Nearby the Mexican coast stand the ruins of the most famous temple of Maya civilization – Chichen Itza. The Maya and the Toltec vision of the world and universe are beautifully revealed in this impressive monument, that meanwhile has became one of The New 7 Wonders Of The World.

Ruins of of the Chichen Itza. Photo by Ovidiu Balaj
Ruins of of the Chichen Itza. Photo by Ovidiu Balaj

Contrary to popular belief, Maya did not vanish and the descendants of the people who built the great cities of Chichen Itza, Bonampak or Uxmal and Altun Ha, still inhabit the same lands their ancestors did and actually continue to practice the same rituals. Mayans created a highly developed culture with writing systems, calendars, mathematics, astronomy, art, architecture and with some religious, political and military order. Mayans succeeded to built beautiful stone cities and religious temples without the use of metal tools or the wheel, since these tools had not yet been discovered in their culture. They also built the religious temple of Chichen Itza. The site consists of an amalgam of an older Mayan city and newer Toltec settlements. There is the Kukulcan pyramid, as well as another smaller one, a field of columns, a ball court and more structures alike.

The Ball Court. Photo by Nicolas Roberth Nichifor
The Ball Court. Photo by Nicolas Roberth Nichifor

Part of its magic is what you can’t see nowadays, since people are not allowed to go inside the pyramid. “There are supposed to be underground rivers connecting the cenotes”, a mexican vendor told me. Cenotes are natural swimming holes formed by the collapse of porous limestone bedrock, which has revealed a secret subterranean world of groundwater pools. The Mayans revered cenotes because they were an essential water source in dry times; the name cenote means “sacred well”. Here the Mayans used to sacrifice objects and human beings as a form of worship to the Maya rain god Chaac.

Details of the impressive construction. Photo by Nicolas Roberth Nichifor
Details of the impressive construction. Photo by Nicolas Roberth Nichifor

The Kukulcan pyramid, also known as El Castillo was built sometime between 750 and 900 AD. It has 91 steps on each side, plus the top step to equal 365 (days of the year), each day representing a day in calendar. Additionally, the pyramid’s nine stages, bisected by a staircase on each side, represent the eighteen months of the Mayan Calendar year. Seeing this monument in person, it can fill you with a sense of wonder. After all, here lies a huge limestone structure built with incredible precision in the middle of a jungle. They had to cut out a place in the wildness and build with huge blocks of rock, while ensuring alignment with the sun that creates an amazing optic of a serpent descending the temple during spring and summer equinoxes.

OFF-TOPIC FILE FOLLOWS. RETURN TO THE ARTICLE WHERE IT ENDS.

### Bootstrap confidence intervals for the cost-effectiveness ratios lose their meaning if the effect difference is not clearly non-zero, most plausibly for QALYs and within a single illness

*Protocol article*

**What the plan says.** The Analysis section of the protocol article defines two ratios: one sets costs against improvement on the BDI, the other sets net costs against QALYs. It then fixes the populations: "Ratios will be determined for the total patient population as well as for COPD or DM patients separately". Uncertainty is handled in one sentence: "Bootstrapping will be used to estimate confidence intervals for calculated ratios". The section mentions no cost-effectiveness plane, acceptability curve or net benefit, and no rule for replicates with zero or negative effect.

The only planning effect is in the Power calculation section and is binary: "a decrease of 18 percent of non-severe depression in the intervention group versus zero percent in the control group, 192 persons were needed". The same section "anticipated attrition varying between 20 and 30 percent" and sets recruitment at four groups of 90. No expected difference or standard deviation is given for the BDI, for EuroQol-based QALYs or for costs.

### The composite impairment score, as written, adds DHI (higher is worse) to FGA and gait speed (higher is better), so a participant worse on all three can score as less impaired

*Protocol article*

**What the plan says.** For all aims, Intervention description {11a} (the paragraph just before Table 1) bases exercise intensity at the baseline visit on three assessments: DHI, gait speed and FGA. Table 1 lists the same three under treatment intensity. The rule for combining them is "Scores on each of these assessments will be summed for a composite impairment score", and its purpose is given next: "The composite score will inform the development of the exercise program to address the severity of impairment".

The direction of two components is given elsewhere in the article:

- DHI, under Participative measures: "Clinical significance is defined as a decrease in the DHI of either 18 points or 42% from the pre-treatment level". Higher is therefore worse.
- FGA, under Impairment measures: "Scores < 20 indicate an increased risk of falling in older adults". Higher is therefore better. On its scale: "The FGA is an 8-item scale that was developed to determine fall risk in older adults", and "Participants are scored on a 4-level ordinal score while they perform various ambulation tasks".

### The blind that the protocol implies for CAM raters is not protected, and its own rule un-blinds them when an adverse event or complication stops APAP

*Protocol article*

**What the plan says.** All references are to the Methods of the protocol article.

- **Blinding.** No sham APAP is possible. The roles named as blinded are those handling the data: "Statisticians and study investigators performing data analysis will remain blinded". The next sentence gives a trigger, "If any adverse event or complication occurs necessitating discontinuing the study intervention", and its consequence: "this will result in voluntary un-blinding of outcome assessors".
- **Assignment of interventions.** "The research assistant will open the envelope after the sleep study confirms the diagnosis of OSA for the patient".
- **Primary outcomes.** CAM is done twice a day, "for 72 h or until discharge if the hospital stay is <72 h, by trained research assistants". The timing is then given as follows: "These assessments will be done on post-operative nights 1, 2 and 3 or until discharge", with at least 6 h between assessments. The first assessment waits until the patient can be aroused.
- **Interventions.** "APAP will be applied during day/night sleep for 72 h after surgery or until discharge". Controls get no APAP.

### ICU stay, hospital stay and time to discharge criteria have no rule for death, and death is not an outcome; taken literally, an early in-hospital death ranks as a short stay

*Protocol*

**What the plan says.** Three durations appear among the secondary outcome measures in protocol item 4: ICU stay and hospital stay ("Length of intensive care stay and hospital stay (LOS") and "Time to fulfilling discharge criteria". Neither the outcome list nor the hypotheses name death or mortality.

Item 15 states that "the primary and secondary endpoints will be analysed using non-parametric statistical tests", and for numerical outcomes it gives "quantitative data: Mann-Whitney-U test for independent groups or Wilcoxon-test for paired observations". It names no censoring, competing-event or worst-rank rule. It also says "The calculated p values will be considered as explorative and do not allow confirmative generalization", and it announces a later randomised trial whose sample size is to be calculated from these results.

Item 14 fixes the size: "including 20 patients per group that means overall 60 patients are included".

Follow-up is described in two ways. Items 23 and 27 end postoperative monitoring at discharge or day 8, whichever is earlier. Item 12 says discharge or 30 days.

Kukulcan pyramid. Photo by Nicolas Roberth Nichifor
Kukulcan pyramid. Photo by Nicolas Roberth Nichifor

But the most impressive thing about this pyramid is something else. A hand clap at the base of the staircase creates a sound that mimics the chirp of a bird. This “answer” in the voice of the quetzal bird is a messenger of the Gods, I was told by the same Mexican.

The quetzal lives in the cloud forests of Central America and was considered a sacred animal in the Maya culture. Whether the pyramid was designed to deliberately make this noise or this happened by chance, is still unknown. In the Maya temples, people would go to worship their gods and participate in ceremonies related to their complex calendar. It is believed that the priests may have used to clap their hands to invoke the quetzal’s call. For sure we would have found the truth about it, if the Mayan priests hadn’t been buried together with their books by the Spanish conquerors and missionaries. They burned or destroyed most of the remnants of the Mayan culture that they found. Nevertheless, nowadays archaeologists and scientists continue to reveal new aspects of this ancient civilization that made its way through the history of time.

The vendors kids on a less busy day. Photo by Ovidiu Balaj
The vendors kids on a less busy day. Photo by Ovidiu Balaj
Ruins mixt with the jungle. Photo by Ovidiu Balaj
Ruins mixt with the jungle. Photo by Ovidiu Balaj
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